Quoting Steve Langasek (email@example.com): > You're free to fight for this if you like, but this is very much a "make the > mountain come to Mohammed" situation - the number of code monkeys writing > bad web apps is enormous, and all of Debian's users together are unlikely to > make a dent in this problem, even if they all felt it was an important > issue. This doesn't put our users *or* Free Software first; instead you're > prioritizing an ideological dispute the outcome of which will have no > discernable benefit for Free Software, versus simply changing our browsers' > code centrally to spit out the string that appeases the web app writers. I entirely sustain Steve's (and John Goerzen's...and Joey Hess') position here. Whatever we think about the brokeness of relying on User-Agent for webapps, this is a reality we have to face, and John explained very well why hacks to work this around do not work in the real world of users who don't know what a damn User-Agent line is (or a UA plugin, which was suggested as an alternate hack). Sure, there are tons of our provided browsers that are "broken" the same way on the same websites. But none of them claim to be one of the two most populars browsers in the world. Really, can't we fix that User-Agent string? Does the Mozilla Foundation have a clear policy about this? It's probably not as hard as solving the brand name issue (which I still think is possible to fix....if only we could take time and energy to come back on it....by pyutting together in the same room at the same time a few key Mozilla folks and a few key Debian folks). After all, what does prevent us to just put "Firefox" back in the default User-Agent? We'll see if some Mozilla person raises an RC bug and then we would talk..:-)...That would be the pragmatic approach.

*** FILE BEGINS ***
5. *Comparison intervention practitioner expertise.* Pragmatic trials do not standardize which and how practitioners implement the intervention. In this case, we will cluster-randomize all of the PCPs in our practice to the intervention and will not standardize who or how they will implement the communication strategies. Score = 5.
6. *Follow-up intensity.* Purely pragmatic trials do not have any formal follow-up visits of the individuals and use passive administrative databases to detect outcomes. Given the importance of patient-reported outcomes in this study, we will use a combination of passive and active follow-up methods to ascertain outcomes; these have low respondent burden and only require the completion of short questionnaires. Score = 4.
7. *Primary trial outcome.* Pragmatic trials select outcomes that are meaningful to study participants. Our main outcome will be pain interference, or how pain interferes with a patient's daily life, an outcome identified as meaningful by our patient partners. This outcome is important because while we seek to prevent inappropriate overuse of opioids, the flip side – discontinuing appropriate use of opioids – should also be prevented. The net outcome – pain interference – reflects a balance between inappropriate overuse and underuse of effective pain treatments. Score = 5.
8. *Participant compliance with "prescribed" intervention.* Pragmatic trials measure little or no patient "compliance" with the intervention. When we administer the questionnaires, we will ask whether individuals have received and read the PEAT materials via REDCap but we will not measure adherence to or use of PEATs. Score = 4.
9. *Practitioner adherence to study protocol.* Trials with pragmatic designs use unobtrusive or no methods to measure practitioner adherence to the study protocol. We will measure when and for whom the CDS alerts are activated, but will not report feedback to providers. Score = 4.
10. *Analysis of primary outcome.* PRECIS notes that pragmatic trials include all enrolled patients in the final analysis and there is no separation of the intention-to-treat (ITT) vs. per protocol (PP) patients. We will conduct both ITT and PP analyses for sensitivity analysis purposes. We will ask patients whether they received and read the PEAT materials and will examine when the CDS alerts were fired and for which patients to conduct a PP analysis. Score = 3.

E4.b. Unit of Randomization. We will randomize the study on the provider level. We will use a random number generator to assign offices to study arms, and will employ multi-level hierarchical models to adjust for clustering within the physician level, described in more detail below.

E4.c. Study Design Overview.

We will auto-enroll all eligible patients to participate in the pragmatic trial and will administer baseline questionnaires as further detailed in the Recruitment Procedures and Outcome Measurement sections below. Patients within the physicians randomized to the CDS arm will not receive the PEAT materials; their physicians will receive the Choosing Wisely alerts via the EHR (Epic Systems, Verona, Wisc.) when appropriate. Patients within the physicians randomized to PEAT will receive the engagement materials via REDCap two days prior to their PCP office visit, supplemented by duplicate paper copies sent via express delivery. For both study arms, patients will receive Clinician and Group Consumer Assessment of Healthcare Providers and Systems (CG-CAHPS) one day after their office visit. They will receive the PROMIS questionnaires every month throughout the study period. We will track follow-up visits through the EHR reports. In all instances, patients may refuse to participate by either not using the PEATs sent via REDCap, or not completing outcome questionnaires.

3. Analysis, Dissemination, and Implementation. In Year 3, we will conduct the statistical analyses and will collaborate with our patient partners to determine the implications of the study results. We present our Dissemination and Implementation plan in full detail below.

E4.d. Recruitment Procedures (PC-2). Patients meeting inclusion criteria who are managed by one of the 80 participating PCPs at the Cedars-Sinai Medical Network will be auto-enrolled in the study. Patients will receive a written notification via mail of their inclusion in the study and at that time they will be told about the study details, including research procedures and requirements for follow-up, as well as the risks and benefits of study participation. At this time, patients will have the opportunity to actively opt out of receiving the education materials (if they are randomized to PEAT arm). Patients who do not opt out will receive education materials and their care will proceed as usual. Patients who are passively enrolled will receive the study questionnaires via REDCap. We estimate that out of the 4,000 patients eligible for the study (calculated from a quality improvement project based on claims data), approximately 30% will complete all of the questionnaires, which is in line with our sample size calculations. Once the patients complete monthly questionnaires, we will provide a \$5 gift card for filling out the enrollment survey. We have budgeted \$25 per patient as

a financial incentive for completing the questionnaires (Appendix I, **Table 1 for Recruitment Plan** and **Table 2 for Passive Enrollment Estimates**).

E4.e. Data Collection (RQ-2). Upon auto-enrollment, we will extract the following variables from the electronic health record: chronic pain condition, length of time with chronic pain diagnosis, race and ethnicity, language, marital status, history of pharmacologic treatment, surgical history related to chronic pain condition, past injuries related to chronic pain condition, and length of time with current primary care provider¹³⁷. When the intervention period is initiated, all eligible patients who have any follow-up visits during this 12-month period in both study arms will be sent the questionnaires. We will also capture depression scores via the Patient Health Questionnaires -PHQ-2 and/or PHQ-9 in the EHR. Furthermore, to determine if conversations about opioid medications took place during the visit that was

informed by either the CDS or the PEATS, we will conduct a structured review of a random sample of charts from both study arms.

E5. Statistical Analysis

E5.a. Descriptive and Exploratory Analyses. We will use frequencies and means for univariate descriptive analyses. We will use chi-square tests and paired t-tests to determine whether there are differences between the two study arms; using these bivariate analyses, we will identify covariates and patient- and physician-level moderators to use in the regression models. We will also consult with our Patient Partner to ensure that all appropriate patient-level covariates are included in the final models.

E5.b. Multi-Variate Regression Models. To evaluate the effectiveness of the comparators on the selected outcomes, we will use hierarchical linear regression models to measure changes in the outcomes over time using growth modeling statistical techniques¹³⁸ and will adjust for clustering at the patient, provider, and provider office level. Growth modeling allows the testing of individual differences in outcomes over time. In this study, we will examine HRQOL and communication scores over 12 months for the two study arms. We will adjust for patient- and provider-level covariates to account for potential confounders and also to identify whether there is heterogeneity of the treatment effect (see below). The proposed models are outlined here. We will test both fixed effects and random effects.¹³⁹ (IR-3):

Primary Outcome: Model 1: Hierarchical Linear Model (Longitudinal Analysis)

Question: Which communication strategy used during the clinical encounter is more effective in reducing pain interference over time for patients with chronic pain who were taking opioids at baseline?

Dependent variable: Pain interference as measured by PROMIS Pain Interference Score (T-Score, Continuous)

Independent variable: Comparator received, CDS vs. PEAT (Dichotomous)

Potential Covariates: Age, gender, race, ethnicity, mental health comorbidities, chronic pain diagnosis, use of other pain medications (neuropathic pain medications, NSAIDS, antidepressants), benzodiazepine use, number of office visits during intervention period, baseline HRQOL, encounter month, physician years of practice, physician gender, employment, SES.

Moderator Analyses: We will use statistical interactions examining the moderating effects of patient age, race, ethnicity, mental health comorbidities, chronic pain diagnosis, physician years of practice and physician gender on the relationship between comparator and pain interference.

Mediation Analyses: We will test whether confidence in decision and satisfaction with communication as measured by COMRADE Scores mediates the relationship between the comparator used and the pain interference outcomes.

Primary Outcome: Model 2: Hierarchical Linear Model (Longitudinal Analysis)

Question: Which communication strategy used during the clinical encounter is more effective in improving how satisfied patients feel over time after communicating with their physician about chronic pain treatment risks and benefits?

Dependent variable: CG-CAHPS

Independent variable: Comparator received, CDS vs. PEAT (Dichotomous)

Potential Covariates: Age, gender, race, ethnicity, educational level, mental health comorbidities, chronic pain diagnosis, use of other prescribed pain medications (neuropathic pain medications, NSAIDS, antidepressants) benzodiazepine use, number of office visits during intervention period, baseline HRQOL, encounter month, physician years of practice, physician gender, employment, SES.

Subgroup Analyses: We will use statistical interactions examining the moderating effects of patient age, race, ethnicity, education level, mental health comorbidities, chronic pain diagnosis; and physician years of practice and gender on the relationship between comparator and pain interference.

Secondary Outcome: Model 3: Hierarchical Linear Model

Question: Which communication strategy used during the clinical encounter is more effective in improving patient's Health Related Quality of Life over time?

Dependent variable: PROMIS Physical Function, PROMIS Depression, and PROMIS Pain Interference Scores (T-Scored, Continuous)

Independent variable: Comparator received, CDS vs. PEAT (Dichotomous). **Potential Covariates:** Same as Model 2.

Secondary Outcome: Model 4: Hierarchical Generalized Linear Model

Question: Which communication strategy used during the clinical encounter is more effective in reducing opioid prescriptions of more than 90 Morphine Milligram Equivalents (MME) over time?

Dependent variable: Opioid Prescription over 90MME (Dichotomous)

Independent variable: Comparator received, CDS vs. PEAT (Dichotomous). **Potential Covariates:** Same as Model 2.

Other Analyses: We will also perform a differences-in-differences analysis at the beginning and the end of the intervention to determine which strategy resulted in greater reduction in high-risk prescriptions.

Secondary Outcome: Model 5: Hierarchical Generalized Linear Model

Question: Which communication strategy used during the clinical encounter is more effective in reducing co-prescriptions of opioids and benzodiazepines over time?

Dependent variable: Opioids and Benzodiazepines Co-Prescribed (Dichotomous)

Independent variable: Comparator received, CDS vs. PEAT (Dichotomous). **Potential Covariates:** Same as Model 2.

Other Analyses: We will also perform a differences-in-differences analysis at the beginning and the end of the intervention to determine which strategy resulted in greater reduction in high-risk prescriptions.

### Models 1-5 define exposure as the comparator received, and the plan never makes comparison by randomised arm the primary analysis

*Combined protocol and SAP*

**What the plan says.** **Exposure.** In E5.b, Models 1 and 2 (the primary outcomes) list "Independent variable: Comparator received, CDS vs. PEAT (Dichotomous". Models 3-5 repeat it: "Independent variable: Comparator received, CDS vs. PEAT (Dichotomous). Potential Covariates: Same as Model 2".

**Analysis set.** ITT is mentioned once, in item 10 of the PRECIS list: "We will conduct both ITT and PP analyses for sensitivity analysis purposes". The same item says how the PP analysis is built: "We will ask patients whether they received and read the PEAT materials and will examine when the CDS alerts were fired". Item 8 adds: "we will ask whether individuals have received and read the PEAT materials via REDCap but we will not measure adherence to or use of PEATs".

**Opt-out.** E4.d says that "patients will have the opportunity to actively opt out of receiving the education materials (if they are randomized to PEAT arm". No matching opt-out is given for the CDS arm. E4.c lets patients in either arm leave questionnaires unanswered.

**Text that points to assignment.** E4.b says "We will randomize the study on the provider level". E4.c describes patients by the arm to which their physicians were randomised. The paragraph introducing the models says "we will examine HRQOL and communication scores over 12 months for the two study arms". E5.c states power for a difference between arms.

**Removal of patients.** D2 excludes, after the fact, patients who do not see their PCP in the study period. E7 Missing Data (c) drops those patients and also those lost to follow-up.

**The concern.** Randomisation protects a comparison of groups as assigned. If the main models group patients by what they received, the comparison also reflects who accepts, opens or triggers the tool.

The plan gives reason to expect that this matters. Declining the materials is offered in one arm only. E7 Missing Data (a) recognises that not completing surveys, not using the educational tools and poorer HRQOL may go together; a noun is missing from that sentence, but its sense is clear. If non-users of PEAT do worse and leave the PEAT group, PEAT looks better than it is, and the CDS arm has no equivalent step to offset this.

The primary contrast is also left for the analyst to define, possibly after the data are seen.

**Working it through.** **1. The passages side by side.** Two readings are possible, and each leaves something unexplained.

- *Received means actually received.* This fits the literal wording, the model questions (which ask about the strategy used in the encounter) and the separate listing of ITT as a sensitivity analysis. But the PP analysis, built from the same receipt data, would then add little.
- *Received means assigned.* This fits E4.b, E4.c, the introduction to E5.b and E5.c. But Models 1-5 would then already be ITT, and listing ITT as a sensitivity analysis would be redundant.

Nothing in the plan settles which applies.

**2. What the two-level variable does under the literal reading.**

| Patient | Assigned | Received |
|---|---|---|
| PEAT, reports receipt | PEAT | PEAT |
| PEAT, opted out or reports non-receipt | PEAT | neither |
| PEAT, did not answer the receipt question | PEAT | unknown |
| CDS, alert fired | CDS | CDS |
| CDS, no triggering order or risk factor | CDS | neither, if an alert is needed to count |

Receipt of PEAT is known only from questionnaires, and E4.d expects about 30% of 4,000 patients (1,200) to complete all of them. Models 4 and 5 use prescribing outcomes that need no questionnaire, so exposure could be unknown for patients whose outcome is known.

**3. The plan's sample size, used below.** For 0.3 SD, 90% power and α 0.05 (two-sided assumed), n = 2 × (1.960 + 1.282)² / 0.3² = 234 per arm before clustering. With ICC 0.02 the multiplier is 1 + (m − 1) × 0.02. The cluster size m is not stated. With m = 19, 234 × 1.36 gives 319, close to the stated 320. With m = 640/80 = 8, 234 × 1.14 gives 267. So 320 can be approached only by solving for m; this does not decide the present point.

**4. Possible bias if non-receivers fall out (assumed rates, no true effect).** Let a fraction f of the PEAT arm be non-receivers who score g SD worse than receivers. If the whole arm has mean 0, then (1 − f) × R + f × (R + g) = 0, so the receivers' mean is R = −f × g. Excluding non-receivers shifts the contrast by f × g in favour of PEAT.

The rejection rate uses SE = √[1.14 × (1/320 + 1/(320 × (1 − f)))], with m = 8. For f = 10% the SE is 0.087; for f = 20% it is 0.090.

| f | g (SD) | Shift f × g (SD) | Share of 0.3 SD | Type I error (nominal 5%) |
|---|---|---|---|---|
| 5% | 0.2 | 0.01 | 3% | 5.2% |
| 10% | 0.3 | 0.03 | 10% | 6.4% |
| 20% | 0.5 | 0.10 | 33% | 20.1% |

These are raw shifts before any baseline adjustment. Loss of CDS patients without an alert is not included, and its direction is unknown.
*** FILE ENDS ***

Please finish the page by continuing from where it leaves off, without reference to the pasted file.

Description: Digital signature